Skip to Main Content
Skip Nav Destination

This chapter uses Liu Zhenyun’s 2007 novel Wo jiao Liu Zhenyun [I Am Liu Yuejin] to reflect on shifting understandings of society and identity in contemporary China. The novel follows a migrant worker in contemporary Beijing, who finds himself caught up in a complicated set of overlapping scams that involve an array of other migrant workers, as well as some of the city’s sociopolitical elite. I argue that the work’s migrant workers shuttle back and forth not only between different geographical locations, but also between different sociopolitical conceptions of individual identity. Drawing on psychoanalytic theories of trauma, economic understandings of debt, and philosophical models of denotation and reference, I contend that contemporary Chinese society is shaped by the mutual imbrication of two distinct models of social organization and information management implicit in the traditional Maoist hukou model and the contemporary neoliberal economy, respectively. The novel’s migrant workers illustrate both the far-reaching ramifications of each of these socioeconomic models, as well as their respective limitations.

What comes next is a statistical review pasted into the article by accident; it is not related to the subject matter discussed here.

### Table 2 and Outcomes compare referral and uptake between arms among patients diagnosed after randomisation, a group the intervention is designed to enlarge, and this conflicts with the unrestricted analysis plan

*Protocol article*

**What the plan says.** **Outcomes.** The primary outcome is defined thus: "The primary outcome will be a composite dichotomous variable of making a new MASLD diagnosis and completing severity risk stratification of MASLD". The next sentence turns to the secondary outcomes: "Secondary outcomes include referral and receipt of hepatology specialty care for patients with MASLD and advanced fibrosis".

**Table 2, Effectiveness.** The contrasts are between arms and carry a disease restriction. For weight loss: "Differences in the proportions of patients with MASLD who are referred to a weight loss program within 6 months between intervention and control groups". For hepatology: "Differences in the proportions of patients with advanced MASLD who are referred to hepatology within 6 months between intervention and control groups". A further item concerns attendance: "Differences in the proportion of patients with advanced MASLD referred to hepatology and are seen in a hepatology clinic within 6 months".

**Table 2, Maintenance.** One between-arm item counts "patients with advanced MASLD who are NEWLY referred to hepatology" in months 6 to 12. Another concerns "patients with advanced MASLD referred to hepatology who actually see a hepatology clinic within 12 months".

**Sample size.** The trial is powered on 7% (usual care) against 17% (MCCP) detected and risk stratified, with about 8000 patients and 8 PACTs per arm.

This content is only available as PDF.
You do not currently have access to this chapter.
Don't already have an account? Register
Close Modal

or Create an Account

Close Modal
Close Modal